Named for the Roman goddess of agriculture, Ceres, cerium is a silvery-white metal that easily oxidizes in the air. It is the most abundant of the rare earth elements and has many uses. For instance, cerium oxide is used as a catalyst in catalytic converters in automotive exhaust systems to reduce emissions, and is highly desirable for precision glass polishing. Cerium can also be used in iron, magnesium and aluminum alloys, magnets, certain types of electrodes, and carbon-arc lighting.
Praseodymium or Pr (59)
This soft, silvery metal was first used to create a yellow-orange stain for ceramics. Although still used to color certain types of glasses and gemstones, praseodymium is primarily used in rare earth magnets. It can also be found in applications as diverse as creating high-strength metals found in aircraft engines and in flint for starting fires.
Neodymium or Nd (60)
Another soft, silvery metal, neodymium is used with praseodymium to create some of the strongest permanent magnets available. Such magnets are found in most modern vehicles and aircraft, as well as popular consumer electronics such as headphones, microphones and computer discs. Neodymium is also used to make high-powered, infrared lasers for industrial and defense applications.
Promethium or Pm (61)
Although the search for the element with atomic number 61 began in 1902, it was not until 1947 that scientists conclusively produced and characterized promethium, which is named for a character in Greek mythology. It is the only naturally radioactive rare earth element, and virtually all promethium in the earth’s crust has long ago decayed into other elements. Today, it is largely artificially created, and used in watches, pacemakers, and in scientific research.
Samarium or Sm (62)
This silvery metal can be used in several vital ways. First, it is part of very powerful magnets used in many transportation, defense, and commercial technologies. Second, in conjunction with other compounds for intravenous radiation treatment it can kill cancer cells and is used to treat lung, prostate, breast and some forms of bone cancer. Because it is a stable neutron absorber, samarium is used to control rods of nuclear reactors, contributing to their safe use.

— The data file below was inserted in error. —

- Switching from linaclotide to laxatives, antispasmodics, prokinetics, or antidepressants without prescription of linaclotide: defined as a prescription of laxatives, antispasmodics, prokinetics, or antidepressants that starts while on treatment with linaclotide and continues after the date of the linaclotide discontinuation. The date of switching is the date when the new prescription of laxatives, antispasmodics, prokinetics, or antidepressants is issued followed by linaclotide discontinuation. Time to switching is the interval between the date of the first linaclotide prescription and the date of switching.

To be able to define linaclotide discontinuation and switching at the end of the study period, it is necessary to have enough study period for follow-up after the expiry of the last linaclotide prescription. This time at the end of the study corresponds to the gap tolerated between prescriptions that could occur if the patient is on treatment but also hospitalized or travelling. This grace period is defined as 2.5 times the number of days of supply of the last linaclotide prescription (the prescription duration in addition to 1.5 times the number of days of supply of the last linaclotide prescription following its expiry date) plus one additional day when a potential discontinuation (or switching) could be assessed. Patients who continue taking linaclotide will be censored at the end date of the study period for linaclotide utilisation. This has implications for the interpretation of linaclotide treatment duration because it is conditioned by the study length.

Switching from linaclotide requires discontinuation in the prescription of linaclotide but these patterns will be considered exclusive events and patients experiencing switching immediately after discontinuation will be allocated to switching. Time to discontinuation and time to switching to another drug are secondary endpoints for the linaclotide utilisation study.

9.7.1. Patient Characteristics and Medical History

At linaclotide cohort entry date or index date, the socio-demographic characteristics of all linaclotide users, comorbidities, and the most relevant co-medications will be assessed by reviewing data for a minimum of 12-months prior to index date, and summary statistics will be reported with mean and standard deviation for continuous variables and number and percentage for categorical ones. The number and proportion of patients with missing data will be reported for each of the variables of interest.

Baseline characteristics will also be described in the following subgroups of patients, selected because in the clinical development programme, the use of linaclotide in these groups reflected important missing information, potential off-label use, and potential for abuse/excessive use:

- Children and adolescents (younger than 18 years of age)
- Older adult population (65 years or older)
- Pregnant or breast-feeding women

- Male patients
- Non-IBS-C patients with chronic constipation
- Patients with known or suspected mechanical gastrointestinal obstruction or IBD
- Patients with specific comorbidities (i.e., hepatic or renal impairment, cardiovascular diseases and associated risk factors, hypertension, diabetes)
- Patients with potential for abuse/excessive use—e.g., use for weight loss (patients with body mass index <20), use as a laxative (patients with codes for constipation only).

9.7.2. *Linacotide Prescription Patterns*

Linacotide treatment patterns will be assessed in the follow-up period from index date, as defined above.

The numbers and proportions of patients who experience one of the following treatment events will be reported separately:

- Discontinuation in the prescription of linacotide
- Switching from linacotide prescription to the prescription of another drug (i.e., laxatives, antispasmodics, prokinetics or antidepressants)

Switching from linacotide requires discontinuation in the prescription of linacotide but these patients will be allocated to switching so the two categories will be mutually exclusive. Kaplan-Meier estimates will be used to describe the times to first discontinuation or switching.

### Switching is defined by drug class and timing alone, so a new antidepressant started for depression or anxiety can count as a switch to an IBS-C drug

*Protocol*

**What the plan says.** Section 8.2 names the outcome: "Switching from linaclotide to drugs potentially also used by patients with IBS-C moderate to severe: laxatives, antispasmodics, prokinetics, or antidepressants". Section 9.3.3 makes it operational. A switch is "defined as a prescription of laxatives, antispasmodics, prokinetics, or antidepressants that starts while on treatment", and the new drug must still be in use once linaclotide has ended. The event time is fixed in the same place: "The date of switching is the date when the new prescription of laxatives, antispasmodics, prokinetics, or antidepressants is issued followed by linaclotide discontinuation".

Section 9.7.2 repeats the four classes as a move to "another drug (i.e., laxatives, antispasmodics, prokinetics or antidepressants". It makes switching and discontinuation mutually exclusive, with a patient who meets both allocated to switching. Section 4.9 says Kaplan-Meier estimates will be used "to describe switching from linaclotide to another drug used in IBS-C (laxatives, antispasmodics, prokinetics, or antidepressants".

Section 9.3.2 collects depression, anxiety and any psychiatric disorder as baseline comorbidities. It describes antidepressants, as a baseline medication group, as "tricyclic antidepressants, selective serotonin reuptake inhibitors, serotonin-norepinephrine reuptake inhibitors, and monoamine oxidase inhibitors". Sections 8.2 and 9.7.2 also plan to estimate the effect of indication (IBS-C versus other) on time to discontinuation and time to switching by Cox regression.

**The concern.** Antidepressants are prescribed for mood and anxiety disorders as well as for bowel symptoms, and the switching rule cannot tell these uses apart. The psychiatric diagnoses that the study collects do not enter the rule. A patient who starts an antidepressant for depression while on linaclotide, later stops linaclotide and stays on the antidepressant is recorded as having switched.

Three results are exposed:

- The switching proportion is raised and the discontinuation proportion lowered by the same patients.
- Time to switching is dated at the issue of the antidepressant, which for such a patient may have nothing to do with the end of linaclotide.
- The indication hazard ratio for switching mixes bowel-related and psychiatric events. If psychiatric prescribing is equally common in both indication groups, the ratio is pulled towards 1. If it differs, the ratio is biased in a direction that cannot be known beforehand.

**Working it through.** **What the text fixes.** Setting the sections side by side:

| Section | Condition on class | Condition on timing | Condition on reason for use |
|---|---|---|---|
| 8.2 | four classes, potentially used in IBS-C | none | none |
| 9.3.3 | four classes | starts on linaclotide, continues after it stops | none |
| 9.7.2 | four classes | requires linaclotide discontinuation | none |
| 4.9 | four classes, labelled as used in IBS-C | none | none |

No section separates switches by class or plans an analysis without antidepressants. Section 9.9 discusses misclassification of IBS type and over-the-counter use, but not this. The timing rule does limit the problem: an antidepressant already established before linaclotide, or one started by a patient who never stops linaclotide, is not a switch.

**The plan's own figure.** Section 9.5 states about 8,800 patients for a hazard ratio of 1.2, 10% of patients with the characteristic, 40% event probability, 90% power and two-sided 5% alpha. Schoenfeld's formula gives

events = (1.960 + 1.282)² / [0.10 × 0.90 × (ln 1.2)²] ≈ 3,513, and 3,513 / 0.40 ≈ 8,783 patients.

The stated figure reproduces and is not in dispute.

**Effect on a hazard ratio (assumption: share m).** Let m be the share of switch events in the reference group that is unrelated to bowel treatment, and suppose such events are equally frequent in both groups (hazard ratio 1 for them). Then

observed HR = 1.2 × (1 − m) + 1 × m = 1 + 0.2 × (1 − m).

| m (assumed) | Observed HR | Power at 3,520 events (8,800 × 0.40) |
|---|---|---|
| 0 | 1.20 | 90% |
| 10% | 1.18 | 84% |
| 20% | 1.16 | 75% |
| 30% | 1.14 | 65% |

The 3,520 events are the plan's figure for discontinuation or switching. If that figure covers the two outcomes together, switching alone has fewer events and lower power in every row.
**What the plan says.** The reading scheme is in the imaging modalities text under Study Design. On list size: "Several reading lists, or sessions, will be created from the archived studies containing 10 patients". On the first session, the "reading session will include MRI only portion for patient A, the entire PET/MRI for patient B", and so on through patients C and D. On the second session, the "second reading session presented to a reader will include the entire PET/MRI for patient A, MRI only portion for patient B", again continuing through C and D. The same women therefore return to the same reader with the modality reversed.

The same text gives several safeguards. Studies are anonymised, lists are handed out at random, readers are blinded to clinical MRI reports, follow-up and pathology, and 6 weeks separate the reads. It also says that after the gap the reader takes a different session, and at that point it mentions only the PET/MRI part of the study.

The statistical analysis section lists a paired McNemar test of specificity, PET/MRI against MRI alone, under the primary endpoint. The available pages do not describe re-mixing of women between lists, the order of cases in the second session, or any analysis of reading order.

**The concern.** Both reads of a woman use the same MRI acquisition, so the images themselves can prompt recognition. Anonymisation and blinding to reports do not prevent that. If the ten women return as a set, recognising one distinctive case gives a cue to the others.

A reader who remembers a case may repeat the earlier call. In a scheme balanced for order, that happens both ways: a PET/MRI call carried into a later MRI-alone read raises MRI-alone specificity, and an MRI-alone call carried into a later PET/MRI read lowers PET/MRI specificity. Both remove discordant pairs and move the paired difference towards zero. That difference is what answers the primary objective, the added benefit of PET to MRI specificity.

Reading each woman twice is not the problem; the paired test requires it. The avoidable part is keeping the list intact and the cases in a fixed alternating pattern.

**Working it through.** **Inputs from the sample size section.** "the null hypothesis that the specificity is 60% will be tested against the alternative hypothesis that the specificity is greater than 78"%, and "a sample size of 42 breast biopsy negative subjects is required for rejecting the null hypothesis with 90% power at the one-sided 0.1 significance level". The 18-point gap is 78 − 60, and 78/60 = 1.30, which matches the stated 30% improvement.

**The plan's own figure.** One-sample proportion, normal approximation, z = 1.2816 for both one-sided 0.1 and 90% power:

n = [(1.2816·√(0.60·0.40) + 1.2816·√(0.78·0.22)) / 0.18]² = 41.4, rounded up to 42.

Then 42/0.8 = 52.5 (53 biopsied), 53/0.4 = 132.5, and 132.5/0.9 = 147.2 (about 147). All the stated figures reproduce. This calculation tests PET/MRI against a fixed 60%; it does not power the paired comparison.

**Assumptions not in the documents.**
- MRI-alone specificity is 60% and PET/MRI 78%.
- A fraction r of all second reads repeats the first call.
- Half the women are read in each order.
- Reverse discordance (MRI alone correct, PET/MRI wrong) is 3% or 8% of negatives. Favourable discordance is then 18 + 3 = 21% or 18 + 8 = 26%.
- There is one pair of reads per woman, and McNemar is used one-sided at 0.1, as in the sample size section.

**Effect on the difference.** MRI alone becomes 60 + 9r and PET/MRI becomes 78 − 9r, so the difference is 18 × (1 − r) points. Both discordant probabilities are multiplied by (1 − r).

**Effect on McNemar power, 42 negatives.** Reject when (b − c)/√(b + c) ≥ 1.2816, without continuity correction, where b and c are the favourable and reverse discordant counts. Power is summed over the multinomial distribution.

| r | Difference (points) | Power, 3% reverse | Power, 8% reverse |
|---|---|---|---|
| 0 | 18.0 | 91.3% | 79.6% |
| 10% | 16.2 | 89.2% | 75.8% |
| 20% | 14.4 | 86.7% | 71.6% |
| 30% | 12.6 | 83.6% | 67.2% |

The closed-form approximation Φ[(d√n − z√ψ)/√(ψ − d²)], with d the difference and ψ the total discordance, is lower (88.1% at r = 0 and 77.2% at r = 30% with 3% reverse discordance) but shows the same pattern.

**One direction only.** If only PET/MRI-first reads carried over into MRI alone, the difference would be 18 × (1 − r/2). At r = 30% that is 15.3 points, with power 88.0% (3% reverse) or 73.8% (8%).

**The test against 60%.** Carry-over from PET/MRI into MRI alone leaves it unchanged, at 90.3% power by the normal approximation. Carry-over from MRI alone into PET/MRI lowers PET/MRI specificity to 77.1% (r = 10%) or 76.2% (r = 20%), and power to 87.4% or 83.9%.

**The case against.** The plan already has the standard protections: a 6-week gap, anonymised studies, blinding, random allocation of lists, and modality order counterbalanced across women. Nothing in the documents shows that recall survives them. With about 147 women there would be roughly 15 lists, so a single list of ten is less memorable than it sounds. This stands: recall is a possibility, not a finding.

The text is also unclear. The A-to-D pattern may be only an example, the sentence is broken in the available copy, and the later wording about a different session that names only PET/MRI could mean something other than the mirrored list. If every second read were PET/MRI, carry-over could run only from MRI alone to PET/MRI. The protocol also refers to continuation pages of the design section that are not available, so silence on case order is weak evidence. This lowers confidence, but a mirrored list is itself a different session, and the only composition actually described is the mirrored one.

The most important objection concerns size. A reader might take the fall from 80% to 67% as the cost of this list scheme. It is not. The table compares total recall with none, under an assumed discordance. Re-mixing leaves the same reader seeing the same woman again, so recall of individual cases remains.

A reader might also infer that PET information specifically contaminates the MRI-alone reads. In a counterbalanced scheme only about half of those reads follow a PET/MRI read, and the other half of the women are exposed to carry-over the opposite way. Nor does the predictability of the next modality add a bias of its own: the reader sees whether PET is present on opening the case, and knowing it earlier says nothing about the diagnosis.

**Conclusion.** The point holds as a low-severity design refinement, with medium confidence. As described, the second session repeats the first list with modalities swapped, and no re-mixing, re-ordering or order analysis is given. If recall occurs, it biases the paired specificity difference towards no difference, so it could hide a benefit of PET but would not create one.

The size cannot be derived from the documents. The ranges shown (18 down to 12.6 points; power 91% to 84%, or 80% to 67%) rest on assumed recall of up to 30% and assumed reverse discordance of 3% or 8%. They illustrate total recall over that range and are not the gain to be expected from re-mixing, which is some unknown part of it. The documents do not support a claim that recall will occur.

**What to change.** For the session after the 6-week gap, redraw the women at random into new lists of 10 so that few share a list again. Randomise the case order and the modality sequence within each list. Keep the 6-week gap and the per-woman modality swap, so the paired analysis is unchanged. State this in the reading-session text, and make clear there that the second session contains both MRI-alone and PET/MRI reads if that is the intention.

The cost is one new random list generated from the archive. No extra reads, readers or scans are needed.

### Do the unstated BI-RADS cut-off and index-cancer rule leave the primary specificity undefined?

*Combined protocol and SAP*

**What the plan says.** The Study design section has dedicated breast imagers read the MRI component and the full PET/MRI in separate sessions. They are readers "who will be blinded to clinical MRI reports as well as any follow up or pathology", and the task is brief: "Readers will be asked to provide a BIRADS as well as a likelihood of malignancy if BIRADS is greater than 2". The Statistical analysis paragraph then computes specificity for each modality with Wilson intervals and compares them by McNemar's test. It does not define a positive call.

Europium or Eu (63)
Named for the continent of Europe, europium is a hard metal used to create visible light in compact fluorescent bulbs and in color displays. Europium phosphors help bring bright red to color displays and helped to drive the popularity of early generations of color television sets. Fittingly, it is used to make the special phosphors marks on Euro notes that prevent counterfeiting.
Gadolinium or Gd (64)
Gadolinium has particular properties that make it especially suited for important functions, such as shielding in nuclear reactors and neutron radiography. It can target tumors in neuron therapy and can enhance magnetic resonance imaging (MRI), assisting in both the treatment and diagnosis of cancer. X-rays and bone density tests can also use gadolinium, making this rare earth element a major contributor to modern health care solutions.
Terbium or Tb (65)
This silvery rare earth metal is so soft it can be cut with a knife. Terbium is often used in compact fluorescent lighting, color displays, and as an additive to permanent rare earth magnets to allow them to function better under higher temperatures. It can be found in fuel cells designed to operate at elevated temperatures, in some electronic devices and in naval sonar systems. Discovered in 1843, terbium in its alloy form has the highest magnetostriction of any such substance, meaning it changes its shape due to magnetization more than any other alloy. This property makes terbium a vital component of Terfenol-D, which has many important uses in defense and commercial technologies.
Dysprosium or Dy (66)
Another soft, silver metal, dysprosium has one of the highest magnetic strengths of the elements, matched only by holmium. Dysprosium is often added to permanent rare earth magnets to help them operate more efficiently at higher temperatures. Lasers and commercial lighting can use dysprosium, which may also be used to create hard computer disks and other electronics that require certain magnetic properties. Dysprosium may also be used in nuclear reactors and modern, energy-efficient vehicles.